Wednesday, August 29, 2007

Success, is it possible?- Chapter 11

During class on Tuesday I was thinking about how to gauge if any sustainable practices actually work. It sounds like an easy question, but how do you really know if you and your community were successful in attempting to create a sustainable community? I sought answers in chapter 11 only to discover that gauging success is incredibly difficult.

Hallsmith begins the chapter explaining that humans are great at problem solving through specially designed programs. She then says the pitfall of this is that people tend to end up caring more about if the program goes as according to plan than if the program actually achieves its purpose. The sight of the big picture is often lost. This is one of three problems that Hallsmith acknowledges in evaluating success. She describes it as the lack of a holistic approach. In an example, Hallsmith discusses this problem as a “vicious cycle” of “grow grow grow”. It is very difficult to know when to step back and analyze the progress based on the original objective.

Another difficulty in gauging success is the tendency to judge the progress of a program based on activities rather than results. Most sustainable programs do not have the resources to get the information that will tell them the impact they had on their surrounding environment. Hallsmith calls this “the activity trap” when progress is gauged based on secondary measures such as amount of people trained in sustainable living or the number of energy efficient materials that were installed in the lifetime of the program. Although this may be a decent subjective indicator of the success of a program, there is no guarantee that these activities actually had any affect on the planet’s natural systems. In an account about a California based group called Common Ground the success was measured based on the semi-celebrities that attended an event… no way to gauge actual environmental impact.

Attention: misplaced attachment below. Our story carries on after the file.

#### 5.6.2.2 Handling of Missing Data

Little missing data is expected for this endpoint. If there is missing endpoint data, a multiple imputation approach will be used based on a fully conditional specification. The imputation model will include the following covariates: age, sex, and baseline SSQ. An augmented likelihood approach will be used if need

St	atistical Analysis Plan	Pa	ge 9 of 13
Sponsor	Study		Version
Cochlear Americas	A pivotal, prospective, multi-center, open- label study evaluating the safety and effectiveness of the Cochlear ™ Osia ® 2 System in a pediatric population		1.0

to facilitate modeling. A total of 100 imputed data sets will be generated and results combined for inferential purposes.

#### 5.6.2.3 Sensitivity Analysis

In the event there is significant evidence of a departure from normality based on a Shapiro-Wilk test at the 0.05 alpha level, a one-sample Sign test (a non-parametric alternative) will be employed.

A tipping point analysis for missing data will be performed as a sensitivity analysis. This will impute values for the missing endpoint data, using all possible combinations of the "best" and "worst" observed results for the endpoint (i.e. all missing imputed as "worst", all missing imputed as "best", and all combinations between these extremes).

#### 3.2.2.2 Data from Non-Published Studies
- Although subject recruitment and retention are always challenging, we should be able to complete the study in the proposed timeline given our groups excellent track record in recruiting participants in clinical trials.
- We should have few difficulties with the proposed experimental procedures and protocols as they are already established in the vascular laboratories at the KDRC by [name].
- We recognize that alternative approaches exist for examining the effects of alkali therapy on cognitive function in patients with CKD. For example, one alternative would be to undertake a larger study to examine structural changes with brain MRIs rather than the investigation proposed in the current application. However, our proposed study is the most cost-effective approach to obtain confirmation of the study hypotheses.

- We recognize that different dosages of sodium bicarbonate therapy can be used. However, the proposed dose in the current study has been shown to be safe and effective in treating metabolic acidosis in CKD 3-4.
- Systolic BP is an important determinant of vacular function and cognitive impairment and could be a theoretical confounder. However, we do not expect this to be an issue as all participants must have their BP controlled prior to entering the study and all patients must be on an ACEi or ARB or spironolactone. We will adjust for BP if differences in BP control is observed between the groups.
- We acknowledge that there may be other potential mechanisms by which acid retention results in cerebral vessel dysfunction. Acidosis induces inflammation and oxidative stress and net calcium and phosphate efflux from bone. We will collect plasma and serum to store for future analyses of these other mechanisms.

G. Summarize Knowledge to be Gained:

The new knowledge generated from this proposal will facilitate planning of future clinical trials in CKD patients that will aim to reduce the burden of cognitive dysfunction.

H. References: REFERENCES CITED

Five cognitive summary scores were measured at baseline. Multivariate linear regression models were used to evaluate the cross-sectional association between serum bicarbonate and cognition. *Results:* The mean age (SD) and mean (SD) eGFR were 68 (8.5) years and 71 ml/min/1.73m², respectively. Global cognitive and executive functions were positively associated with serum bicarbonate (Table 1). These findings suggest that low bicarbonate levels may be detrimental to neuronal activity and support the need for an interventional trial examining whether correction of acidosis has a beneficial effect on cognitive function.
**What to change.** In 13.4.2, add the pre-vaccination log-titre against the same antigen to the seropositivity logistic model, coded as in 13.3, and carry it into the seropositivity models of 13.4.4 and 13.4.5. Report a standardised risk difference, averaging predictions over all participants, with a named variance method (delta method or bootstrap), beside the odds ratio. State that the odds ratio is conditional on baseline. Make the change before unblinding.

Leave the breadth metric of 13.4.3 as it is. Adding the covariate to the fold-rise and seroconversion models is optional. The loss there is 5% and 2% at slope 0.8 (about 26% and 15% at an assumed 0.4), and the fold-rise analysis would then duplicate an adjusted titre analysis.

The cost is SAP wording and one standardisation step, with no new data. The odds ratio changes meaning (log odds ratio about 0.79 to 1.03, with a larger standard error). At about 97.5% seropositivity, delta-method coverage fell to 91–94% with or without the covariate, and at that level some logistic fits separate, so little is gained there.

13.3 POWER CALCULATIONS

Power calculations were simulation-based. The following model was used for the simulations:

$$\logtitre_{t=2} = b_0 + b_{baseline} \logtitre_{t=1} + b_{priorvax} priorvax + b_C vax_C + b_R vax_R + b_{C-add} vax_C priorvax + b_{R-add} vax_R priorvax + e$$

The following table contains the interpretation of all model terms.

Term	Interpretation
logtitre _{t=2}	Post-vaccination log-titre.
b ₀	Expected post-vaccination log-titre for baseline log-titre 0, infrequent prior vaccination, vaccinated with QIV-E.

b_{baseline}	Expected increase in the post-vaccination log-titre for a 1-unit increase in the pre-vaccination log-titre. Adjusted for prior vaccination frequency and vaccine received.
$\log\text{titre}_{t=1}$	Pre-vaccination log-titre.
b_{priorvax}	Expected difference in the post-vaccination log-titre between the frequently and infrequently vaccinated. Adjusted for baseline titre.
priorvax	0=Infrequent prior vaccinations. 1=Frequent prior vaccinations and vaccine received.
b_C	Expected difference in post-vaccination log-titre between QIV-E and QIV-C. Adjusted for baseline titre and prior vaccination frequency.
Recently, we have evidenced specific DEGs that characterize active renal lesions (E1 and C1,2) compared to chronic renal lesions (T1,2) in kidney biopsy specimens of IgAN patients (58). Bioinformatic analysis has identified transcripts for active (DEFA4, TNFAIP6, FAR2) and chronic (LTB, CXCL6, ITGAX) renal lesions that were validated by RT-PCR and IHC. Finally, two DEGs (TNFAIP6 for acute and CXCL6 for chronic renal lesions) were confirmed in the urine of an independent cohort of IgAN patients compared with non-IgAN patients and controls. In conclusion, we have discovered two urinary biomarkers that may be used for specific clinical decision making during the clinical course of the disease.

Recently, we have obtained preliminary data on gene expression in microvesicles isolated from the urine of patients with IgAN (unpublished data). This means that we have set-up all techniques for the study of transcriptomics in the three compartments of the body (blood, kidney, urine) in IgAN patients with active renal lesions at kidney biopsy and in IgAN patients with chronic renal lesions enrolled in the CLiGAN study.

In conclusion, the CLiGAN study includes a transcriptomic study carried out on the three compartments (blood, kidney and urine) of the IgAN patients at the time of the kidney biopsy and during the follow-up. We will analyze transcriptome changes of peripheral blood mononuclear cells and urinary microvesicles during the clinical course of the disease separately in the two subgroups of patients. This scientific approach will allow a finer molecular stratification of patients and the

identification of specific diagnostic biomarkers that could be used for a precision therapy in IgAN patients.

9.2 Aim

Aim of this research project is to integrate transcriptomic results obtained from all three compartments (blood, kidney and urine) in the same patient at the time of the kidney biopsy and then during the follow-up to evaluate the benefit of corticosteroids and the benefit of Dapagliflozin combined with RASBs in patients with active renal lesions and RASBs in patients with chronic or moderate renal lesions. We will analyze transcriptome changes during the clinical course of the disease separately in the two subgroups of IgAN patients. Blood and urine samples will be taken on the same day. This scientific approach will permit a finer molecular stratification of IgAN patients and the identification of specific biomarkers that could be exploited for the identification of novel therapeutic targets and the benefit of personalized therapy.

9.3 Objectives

One of the most risky aspects of beginning a sustainability program is the repercussions it may have on externalities. Some programs may be deemed successful as they had “solved” the problem at hand, but in the process of solving this problem new ones were created. Can an instance such as this really be considered a “success”?

This is why “indicators” are the best gauge as to the success of a program. These indicators are based on natural phenomena; for example, how an ecosystem is doing based on the number of salmon swimming upstream. In a concluding statement, Hallsmith writes that “Ultimately, the success of efforts to improve sustainability in communities will be evaluated based on whether or not all the human needs are satisfied…” In other words, it is virtually impossible to claim a sustainability program is entirely successful.

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